When I first caught word of Italian power metal band Altair, the gamer in me automatically thought of Assassin’s Creed, and that alone made me want to check out Descending: A Devilish Comedy, which is actually the band’s second record. Upon further investigation, I found that the band describes the record as “a concept that runs through the circles of hell, which exist only in our minds, where all the fears, vices, virtues and the dark side of the human kind are shown in the form of a theatre comedy.” An interesting concept to be sure, but does the album actually deliver? Let’s find out. (Spoiler alert: Yes. The answer is yes. This album is fucking amazing.)

An instrumental track called “Descending” opens the album up nicely. It’s a haunting yet powerful way to begin a theatrical album. “Path of Worms” has some good old-fashioned groove to it, sounding very much like classic metal. Two tracks in and Altair have earned that power metal label, as far as I’m concerned (I know, I know, this is their second album and evidently they earned that label with their first one, but I didn’t hear that one, so sit down) and the track has a killer guitar solo to boot. Yep, I’m already hooked.

The third track “Limbo” continues to astound, the opening instrumental being just the right amount of melody laced with an upbeat punch. The vocals here ooze with an epic beauty. It’s dramatic, but it still manages to be heavy as fuck, and that dual drum kick in the beginning is perfect. “Seven” is the fourth track, and I know what you’re thinking: “But why isn’t “Seven” the seventh track?” Yeah, I know, I thought the exact same damn thing. It has some strong beats and haunting vocals from Simone Mala, and for these six and a half minutes you’ll feel like you’re at a rock opera. Hell, the whole album pretty much feels that way, but I guess that was their point.

There are some pretty sweet synths in “Godless” as well as another killer guitar solo. The melodies here are incredibly powerful. “Seed of Violence” has some amazing guitars, as both Gianmarco Bambini and Albert Marshall play off of each other with a dual lead style. There’s also some nice classical piano playing at the end there from Enrico Datta.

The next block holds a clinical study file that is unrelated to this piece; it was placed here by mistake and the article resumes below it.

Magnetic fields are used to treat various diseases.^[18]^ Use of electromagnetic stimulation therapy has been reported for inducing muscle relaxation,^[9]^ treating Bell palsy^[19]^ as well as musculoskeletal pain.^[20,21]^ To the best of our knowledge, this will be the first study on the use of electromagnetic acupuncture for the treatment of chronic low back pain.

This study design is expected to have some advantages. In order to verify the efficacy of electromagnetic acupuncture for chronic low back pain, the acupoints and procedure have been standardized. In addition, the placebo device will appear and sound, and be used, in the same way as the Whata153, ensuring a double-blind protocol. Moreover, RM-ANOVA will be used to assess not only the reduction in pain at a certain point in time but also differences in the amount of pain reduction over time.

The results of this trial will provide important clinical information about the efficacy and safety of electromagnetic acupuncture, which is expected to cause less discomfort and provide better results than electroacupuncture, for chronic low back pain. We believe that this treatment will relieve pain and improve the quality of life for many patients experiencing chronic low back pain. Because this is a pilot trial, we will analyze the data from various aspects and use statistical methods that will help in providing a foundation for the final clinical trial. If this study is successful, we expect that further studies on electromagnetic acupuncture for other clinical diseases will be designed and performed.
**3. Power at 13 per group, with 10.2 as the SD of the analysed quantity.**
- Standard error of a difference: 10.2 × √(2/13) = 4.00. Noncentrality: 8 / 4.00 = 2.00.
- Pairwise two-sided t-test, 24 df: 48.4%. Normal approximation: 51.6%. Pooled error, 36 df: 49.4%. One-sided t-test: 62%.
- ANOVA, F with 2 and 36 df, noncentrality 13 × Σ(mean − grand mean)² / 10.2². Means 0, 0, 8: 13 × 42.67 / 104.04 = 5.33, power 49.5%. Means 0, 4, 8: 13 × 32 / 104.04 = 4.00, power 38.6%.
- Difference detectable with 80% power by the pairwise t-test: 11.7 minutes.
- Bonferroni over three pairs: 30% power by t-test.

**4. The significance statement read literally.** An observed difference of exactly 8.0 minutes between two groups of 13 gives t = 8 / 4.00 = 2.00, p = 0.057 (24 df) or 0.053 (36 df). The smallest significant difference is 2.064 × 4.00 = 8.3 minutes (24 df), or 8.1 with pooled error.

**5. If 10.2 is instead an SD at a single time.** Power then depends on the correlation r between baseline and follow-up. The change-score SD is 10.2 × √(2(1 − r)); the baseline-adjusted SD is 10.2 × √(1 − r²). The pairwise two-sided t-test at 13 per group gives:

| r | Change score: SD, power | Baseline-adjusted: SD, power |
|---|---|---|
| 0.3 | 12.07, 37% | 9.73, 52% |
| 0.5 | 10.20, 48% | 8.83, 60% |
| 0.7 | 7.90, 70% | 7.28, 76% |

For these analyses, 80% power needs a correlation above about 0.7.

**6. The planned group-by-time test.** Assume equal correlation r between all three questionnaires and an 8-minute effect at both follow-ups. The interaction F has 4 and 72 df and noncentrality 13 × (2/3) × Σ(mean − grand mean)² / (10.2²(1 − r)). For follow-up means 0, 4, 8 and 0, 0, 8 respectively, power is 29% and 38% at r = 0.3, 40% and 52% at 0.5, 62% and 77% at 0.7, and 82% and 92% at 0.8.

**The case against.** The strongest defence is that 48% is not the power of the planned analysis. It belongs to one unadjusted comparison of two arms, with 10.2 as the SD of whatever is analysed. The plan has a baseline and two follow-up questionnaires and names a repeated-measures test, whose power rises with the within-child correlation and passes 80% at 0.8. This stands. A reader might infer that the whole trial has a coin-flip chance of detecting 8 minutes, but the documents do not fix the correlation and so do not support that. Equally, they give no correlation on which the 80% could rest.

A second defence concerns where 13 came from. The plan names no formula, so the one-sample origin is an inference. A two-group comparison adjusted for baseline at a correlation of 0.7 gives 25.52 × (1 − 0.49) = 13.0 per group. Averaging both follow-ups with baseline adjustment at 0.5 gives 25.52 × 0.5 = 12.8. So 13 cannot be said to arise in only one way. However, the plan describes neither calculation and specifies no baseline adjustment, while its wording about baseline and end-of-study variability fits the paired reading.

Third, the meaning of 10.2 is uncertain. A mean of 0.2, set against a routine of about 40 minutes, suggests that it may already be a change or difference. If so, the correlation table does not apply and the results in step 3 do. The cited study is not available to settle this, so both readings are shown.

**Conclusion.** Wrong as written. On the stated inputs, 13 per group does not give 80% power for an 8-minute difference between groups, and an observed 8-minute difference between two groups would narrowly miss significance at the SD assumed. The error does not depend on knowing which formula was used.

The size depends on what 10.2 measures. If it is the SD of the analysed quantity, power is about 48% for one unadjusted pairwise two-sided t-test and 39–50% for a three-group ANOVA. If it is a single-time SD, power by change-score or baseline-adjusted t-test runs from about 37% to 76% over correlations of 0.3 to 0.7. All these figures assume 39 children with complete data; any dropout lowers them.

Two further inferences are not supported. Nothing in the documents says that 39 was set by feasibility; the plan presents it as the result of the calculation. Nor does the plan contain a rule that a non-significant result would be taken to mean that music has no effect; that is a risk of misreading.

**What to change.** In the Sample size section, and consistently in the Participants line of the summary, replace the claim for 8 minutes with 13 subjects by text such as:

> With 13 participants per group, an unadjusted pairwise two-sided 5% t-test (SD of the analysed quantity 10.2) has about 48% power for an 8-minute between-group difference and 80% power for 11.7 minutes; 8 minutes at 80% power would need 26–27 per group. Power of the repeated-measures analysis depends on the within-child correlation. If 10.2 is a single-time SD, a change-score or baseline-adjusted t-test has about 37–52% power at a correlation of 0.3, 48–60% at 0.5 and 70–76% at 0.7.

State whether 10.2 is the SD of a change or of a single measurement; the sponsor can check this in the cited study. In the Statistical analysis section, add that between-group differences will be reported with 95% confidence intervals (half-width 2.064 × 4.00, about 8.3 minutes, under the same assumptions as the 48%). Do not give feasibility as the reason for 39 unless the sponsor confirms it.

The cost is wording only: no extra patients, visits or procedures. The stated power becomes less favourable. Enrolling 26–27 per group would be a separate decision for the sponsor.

“Flame of Knowledge” starts off with more sweet synth before Simone hits the track with some very melodic vocals. The man’s vocal range is incredibly well suited to this type of music. Even the bass here shines with intensity. A nice groove kicks off “Frozen Graves” lending some strength to Simone‘s signature vocal sound. That groove turns into some pretty heavy shredding quickly enough, and the solos here are just as good as they’ve been throughout the rest of Descending.

Once you hit the bottom, you have nowhere to go but up. But first, have “A Lesson Before Ascending”. (See what I did there?) The album’s final track has a very powerful intro. Lots of string play leading into some more classical piano and almost balladesque vocals. This track is chock-full of gravitas, carrying more of a symphonic element to it, giving it a beautiful prog-rock feel.

Descending: A Devilish Comedy is a prog-laced powerhouse, with a list of songs that are fast-paced and complex while still being approachable. I didn’t exactly feel like I was descending into the depths of hell, as the concept attempts to portray, but I feel like that’s something that might be better accomplished if the album was accompanied by a visual medium. If I ever get the chance to see Altair live, you bet I’ll be there right in the front row. Even without a visual element though, Descending is an amazingly epic album that you need in your life. Final rating:  5.0 out of 5.0 axes!


1. Descending
2. Path of Worms
3. Limbo
4. Seven
5. Godless
6. Seed of Violence
7. Flame of Knowledge
8. Frozen Graves
9. A Lesson Before Ascending

Simone Mala – Vocals
Gianmarco Bambini – Guitars
Albert Marshall – Guitars
Luca Scalabrin – Bass, Vocals
Enrico Datta – Keyboards
Simone Caparrucci – Drums

Check out Altair here:


Written by Mitch Ellerbrock for Bloodrock Media on October 28, 2017